Grad Minds, a mental health committee at the University of Toronto Graduate Students’ Union, launched a peer support initiative last month aimed at promoting graduate student mental health. The program will “connect grad students who are looking for support dealing with stress with a peer who will listen, care, and refer to other mental health resources as necessary,” according to the Grad Minds team.
How it works
Students who sign up for the program will be connected to a peer supporter who can help them navigate university resources, as well as offer them social and emotional support. According to the Grad Minds Peer Support website, the program is not meant to provide crisis support or replace professional mental health services.
The Grad Minds peer support team consists of five graduate student volunteers from varying education backgrounds. The core team of Grad Minds wrote in an email to The Varsity, “Our trained peer supporters offer support for students’ mental health by listening with empathy, and making students feel heard, seen, and understood.”
According to Grad Minds, peer supporters “will also suggest additional mental health resources to students if they sense that they would benefit from therapeutic intervention.”
The number of peer support sessions offered will vary according to each student’s needs. Support sessions can be scheduled up to once a week for up to an hour at a time, and are currently being conducted over Zoom. Graduate students can sign up for peer support by submitting an intake form available through the Grad Minds Peer Support website.
Peer supporters reflect
Michelle De Pol, a first-year master’s student at the Institute of Medical Science, is one of the five Grad Minds peer supporters. De Pol was involved in peer support throughout her undergraduate degree, both as a mentor and mentee, and joined Grad Minds’ initiative to continue engaging with peer support initiatives throughout graduate school.
“Feeling supported can create a sense of belonging and make it easier to handle stressful moments and difficult situations,” De Pol wrote in an email to The Varsity. “Even if the other student is going through something that I have never experienced myself, we always have the shared experience of being a university student, which can foster trust and empathy within the peer-support relationship.”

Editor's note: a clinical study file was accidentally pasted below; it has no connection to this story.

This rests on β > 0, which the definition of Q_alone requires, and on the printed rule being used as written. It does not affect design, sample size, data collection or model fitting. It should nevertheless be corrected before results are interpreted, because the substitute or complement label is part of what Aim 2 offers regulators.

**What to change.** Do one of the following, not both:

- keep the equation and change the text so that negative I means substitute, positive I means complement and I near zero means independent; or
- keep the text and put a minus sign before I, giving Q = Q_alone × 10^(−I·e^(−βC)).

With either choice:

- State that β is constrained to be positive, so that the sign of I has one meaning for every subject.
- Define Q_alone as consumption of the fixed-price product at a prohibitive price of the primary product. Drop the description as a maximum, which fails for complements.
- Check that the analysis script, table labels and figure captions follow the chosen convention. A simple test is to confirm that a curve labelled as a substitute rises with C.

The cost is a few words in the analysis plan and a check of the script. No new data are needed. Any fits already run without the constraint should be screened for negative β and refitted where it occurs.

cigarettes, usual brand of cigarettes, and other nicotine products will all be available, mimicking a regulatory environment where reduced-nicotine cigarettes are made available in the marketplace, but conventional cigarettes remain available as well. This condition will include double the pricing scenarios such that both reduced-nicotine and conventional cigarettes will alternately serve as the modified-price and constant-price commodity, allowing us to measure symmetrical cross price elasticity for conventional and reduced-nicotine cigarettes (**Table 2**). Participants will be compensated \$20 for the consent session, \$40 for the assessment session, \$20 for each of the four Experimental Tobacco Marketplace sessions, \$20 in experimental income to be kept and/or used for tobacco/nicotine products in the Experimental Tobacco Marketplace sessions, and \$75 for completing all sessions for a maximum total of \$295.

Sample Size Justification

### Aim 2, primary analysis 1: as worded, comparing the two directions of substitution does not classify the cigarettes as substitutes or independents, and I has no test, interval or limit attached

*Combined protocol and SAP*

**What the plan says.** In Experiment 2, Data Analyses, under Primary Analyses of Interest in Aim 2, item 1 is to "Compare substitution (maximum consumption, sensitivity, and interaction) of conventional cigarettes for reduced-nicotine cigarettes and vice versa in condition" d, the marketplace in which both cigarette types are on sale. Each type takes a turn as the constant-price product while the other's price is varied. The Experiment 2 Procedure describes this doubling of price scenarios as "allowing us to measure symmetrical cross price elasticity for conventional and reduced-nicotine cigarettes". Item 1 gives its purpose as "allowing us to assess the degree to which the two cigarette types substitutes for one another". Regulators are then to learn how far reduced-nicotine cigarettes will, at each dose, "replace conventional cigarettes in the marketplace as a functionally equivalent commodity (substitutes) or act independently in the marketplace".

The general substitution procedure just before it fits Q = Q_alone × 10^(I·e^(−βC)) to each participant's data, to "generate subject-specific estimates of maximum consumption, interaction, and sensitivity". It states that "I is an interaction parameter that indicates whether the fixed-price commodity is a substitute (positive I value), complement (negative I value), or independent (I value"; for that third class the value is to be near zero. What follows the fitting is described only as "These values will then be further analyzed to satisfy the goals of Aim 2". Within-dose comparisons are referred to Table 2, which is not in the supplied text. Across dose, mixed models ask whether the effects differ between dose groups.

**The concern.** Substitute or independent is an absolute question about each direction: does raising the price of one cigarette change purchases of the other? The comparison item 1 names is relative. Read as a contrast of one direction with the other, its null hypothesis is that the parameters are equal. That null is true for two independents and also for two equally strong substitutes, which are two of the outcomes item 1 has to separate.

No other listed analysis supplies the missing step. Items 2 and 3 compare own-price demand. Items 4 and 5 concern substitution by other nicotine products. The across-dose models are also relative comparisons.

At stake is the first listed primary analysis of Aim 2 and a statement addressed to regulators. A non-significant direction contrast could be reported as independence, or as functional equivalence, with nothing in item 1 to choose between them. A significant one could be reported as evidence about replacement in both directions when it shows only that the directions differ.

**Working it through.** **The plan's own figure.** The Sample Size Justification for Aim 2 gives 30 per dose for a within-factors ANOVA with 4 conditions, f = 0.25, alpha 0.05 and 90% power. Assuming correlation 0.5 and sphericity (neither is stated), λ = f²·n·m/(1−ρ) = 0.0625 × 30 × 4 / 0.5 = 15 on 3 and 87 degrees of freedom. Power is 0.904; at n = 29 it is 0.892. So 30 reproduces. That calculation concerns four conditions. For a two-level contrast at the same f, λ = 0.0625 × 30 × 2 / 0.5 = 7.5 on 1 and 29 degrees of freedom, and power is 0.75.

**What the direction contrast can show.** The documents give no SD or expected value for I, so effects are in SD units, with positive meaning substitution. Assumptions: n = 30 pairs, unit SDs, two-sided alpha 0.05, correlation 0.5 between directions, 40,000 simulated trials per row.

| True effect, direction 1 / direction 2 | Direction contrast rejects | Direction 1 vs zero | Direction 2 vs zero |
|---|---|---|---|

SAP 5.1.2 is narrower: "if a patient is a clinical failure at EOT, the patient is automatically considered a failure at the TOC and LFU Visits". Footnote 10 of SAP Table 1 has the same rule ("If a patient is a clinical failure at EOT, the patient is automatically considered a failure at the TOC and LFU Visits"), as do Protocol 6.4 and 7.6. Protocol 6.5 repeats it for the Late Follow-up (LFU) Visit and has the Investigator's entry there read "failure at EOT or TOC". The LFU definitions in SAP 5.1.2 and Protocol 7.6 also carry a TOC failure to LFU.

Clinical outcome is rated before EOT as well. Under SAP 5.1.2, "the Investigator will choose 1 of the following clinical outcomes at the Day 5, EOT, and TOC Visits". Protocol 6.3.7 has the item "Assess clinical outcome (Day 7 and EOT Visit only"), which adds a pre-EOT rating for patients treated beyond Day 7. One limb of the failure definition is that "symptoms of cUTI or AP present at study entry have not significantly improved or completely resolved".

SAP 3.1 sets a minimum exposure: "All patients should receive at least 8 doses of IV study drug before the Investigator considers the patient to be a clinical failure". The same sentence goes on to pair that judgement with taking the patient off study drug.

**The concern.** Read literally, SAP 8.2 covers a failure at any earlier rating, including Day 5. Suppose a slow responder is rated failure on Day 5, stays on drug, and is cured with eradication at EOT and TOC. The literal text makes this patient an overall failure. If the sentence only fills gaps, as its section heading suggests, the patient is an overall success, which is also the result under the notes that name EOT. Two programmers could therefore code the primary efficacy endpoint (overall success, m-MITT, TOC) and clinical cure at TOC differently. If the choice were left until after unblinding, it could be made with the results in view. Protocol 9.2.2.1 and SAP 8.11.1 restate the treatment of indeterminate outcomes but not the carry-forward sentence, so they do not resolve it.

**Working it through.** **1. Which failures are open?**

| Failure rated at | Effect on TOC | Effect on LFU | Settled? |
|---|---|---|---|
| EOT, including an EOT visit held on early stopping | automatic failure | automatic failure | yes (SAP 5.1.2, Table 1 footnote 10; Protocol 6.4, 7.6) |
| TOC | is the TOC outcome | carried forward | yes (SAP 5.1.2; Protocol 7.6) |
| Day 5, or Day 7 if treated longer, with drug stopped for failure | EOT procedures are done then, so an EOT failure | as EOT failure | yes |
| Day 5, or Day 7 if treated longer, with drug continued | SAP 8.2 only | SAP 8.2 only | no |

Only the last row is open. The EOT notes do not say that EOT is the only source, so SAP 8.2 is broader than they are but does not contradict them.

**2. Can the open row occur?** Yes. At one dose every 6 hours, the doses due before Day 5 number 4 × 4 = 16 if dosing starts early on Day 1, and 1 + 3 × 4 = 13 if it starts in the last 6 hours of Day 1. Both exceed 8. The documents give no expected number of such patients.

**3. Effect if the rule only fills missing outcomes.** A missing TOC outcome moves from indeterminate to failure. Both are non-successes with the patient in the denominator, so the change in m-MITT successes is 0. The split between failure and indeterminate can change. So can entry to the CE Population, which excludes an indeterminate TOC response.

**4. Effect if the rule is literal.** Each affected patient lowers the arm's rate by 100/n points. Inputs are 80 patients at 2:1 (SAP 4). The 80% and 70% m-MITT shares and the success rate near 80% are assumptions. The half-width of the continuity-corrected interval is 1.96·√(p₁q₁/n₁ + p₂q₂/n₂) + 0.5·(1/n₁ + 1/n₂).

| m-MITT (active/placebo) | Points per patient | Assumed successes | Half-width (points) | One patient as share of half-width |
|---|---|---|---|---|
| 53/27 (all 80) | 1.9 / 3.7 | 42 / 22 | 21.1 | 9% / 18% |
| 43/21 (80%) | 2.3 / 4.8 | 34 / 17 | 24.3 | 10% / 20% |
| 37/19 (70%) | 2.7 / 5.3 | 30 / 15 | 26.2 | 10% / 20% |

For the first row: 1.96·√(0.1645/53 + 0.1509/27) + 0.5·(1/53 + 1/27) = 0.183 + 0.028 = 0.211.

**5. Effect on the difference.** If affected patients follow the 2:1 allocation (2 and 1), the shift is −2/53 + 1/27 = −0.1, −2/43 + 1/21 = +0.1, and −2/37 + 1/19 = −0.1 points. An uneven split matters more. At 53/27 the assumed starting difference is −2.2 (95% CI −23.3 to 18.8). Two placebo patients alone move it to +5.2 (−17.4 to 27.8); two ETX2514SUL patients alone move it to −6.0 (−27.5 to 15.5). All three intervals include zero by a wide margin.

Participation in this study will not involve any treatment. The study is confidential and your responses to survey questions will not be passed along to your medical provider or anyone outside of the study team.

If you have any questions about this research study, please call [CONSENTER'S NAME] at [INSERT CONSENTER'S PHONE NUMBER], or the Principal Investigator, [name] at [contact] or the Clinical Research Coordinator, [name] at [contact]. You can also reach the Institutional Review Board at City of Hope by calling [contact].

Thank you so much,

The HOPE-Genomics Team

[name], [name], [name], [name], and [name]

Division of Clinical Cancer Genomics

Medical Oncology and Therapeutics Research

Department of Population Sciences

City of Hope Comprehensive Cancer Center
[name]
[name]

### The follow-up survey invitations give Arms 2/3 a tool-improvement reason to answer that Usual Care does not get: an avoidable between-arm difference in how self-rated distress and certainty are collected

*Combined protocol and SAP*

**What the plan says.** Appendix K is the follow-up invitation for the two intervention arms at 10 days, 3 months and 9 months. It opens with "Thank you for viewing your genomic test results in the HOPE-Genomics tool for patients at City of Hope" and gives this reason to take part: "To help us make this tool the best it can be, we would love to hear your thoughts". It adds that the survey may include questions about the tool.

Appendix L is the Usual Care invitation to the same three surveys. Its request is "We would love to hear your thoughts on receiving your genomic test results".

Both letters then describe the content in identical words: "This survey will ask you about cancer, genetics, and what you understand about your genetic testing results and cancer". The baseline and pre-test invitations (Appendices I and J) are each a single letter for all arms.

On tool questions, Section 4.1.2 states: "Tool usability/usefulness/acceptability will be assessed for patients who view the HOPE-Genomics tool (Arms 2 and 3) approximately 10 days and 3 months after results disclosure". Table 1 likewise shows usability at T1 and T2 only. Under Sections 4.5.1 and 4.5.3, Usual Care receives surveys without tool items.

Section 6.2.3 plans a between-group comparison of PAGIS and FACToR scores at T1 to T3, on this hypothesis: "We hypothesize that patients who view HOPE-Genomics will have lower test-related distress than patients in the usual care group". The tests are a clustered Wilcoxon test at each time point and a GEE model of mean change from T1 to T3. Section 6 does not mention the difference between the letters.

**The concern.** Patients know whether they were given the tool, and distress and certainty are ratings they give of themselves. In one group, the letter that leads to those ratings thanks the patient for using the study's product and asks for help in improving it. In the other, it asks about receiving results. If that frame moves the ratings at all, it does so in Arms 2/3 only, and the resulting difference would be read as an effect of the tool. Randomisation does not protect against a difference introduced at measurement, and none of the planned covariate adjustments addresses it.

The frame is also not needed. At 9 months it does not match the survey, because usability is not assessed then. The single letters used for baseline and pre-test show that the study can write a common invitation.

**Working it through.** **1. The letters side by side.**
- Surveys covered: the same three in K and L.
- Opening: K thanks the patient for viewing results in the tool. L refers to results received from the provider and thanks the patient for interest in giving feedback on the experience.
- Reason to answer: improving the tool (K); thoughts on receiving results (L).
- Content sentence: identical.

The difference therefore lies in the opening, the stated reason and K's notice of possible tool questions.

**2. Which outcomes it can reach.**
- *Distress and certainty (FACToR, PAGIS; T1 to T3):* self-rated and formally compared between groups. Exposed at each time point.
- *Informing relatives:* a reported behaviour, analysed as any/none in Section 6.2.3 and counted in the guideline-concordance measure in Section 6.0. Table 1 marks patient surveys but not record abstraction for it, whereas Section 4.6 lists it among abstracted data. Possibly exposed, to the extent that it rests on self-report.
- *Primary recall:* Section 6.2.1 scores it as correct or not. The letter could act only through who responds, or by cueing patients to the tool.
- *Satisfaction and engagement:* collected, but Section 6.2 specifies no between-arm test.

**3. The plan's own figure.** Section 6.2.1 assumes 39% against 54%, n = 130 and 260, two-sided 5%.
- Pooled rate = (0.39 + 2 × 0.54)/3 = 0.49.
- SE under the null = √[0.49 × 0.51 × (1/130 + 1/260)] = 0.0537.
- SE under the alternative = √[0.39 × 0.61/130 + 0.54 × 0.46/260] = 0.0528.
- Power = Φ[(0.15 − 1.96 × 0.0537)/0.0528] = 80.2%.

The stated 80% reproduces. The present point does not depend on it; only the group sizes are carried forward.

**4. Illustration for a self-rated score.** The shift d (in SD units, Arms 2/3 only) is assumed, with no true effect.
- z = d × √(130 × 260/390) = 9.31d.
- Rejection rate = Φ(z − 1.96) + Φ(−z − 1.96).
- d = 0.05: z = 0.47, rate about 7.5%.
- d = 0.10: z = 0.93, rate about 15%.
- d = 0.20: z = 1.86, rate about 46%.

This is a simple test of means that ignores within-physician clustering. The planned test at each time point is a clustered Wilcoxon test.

De Pol emphasized that peer support isn’t a replacement for counselling. However, she believes that for many students, the program may offer a “quicker way to access support” than more conventional ways of accessing mental health treatment. She added that “some students may feel more comfortable speaking with a peer at first” than with a therapist or counsellor “due to the shared experience of being a university student.”
Grad Minds Volunteer Coordinator Audrey Kao expressed a similar opinion to De Pol. Kao wrote in an email to The Varsity, “Unlike institutional support, our peer support initiative offers a here-and-now shared experience between peers, which may allow peers to feel more comfortable speaking about the issues they’re dealing with.”
“Grad Minds recognized that there is great interest from students for more peer support programs to be put in place at U of T,” Kao wrote. She added that this is the first peer support program at the university just for graduate students.
“We believe that an initiative that offers peer support for grad students by grad students provides our community with the invaluable resource of a listening ear who understands the unique stresses of being in grad school,” Kao explained.
She added that peer-to-peer support is especially important for graduate students because they “deal with a number of unique stressors, such as those that come along with research and dissertations, and professional development.”
De Pol added that peer support may help with graduate students’ feelings of alienation, as they may struggle with navigating the university or the city. She noted that students may also be experiencing more isolation during the pandemic.
“During these tough times, grad students might need more support managing their mental health and academic stress, and more opportunities to build community – and that is where our peer support initiative comes in,” wrote Kao.